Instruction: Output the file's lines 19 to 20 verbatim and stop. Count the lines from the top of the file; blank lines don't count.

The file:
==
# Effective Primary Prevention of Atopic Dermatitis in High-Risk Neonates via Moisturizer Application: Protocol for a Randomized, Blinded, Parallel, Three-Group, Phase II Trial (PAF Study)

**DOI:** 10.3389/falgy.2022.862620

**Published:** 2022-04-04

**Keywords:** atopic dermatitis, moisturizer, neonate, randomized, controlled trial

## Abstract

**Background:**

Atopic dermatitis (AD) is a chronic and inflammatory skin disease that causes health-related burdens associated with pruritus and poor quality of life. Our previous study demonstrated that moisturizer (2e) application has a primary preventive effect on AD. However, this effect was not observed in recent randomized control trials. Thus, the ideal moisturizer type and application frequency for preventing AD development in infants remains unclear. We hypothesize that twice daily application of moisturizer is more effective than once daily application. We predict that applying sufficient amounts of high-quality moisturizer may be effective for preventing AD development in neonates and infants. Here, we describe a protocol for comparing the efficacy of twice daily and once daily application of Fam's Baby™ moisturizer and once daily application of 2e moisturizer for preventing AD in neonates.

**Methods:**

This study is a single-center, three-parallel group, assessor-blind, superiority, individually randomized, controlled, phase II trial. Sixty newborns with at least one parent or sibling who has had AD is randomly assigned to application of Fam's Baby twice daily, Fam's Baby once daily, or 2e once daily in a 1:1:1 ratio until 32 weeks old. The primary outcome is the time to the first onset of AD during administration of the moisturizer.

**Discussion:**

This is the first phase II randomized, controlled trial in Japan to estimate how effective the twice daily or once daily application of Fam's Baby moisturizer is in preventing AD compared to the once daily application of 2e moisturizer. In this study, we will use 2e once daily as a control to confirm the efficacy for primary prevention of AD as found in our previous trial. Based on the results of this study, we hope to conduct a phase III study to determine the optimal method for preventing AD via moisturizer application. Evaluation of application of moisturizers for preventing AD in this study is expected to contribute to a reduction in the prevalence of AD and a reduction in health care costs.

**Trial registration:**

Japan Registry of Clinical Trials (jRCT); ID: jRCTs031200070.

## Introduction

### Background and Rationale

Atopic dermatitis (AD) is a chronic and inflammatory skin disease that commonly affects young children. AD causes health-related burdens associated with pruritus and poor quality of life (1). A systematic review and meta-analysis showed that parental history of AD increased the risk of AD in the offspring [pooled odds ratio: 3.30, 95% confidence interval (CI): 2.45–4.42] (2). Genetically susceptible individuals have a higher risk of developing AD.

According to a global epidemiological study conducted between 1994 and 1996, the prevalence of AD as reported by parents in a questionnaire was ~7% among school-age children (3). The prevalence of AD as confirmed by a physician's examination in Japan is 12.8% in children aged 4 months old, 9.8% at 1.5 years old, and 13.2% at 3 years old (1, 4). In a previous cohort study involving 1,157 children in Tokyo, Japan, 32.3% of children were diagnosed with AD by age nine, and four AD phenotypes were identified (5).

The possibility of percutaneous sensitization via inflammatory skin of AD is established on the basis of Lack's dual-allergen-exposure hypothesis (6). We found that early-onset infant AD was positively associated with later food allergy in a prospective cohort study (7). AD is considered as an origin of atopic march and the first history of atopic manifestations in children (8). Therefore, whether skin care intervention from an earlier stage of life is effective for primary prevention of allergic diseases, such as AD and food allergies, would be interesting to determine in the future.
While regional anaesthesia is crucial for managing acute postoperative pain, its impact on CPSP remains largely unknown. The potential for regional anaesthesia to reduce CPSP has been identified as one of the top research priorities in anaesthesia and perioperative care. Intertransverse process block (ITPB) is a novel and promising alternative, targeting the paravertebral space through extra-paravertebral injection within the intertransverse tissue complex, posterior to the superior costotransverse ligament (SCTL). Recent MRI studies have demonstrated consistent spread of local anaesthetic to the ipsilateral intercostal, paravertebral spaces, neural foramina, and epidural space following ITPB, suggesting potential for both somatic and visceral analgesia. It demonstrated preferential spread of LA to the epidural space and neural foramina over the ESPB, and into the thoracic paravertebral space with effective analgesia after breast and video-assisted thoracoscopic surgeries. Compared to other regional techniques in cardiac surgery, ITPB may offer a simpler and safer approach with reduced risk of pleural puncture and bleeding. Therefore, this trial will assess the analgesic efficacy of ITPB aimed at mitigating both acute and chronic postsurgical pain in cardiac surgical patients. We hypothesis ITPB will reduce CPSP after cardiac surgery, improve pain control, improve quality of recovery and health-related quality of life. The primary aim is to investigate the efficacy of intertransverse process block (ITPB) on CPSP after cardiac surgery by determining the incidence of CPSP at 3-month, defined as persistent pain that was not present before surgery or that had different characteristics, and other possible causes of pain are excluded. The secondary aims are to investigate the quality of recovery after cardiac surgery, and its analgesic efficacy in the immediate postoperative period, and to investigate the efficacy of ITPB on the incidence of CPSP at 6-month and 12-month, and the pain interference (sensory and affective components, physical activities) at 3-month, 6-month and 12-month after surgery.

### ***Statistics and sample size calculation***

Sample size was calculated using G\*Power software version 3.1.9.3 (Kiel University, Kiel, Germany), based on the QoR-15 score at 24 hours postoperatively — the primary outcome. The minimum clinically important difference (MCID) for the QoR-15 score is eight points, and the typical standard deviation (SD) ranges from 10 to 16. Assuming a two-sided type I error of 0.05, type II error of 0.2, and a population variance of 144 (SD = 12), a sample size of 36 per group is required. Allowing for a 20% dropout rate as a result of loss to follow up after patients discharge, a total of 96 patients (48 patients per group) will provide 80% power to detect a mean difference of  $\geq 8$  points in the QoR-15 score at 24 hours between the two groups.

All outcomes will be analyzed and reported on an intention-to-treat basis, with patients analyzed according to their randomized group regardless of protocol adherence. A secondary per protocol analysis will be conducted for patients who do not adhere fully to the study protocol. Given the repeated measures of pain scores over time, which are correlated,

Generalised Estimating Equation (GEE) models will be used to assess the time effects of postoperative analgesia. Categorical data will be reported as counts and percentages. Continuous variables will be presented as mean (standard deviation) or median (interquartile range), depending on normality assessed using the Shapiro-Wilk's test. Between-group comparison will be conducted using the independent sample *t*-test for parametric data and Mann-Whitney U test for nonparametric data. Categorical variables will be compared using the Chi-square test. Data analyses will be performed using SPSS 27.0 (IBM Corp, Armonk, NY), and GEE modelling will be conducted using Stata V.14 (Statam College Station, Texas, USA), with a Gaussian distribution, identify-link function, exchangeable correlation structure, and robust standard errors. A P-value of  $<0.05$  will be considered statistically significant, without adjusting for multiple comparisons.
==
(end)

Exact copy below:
While regional anaesthesia is crucial for managing acute postoperative pain, its impact on CPSP remains largely unknown. The potential for regional anaesthesia to reduce CPSP has been identified as one of the top research priorities in anaesthesia and perioperative care. Intertransverse process block (ITPB) is a novel and promising alternative, targeting the paravertebral space through extra-paravertebral injection within the intertransverse tissue complex, posterior to the superior costotransverse ligament (SCTL). Recent MRI studies have demonstrated consistent spread of local anaesthetic to the ipsilateral intercostal, paravertebral spaces, neural foramina, and epidural space following ITPB, suggesting potential for both somatic and visceral analgesia. It demonstrated preferential spread of LA to the epidural space and neural foramina over the ESPB, and into the thoracic paravertebral space with effective analgesia after breast and video-assisted thoracoscopic surgeries. Compared to other regional techniques in cardiac surgery, ITPB may offer a simpler and safer approach with reduced risk of pleural puncture and bleeding. Therefore, this trial will assess the analgesic efficacy of ITPB aimed at mitigating both acute and chronic postsurgical pain in cardiac surgical patients. We hypothesis ITPB will reduce CPSP after cardiac surgery, improve pain control, improve quality of recovery and health-related quality of life. The primary aim is to investigate the efficacy of intertransverse process block (ITPB) on CPSP after cardiac surgery by determining the incidence of CPSP at 3-month, defined as persistent pain that was not present before surgery or that had different characteristics, and other possible causes of pain are excluded. The secondary aims are to investigate the quality of recovery after cardiac surgery, and its analgesic efficacy in the immediate postoperative period, and to investigate the efficacy of ITPB on the incidence of CPSP at 6-month and 12-month, and the pain interference (sensory and affective components, physical activities) at 3-month, 6-month and 12-month after surgery.

### ***Statistics and sample size calculation***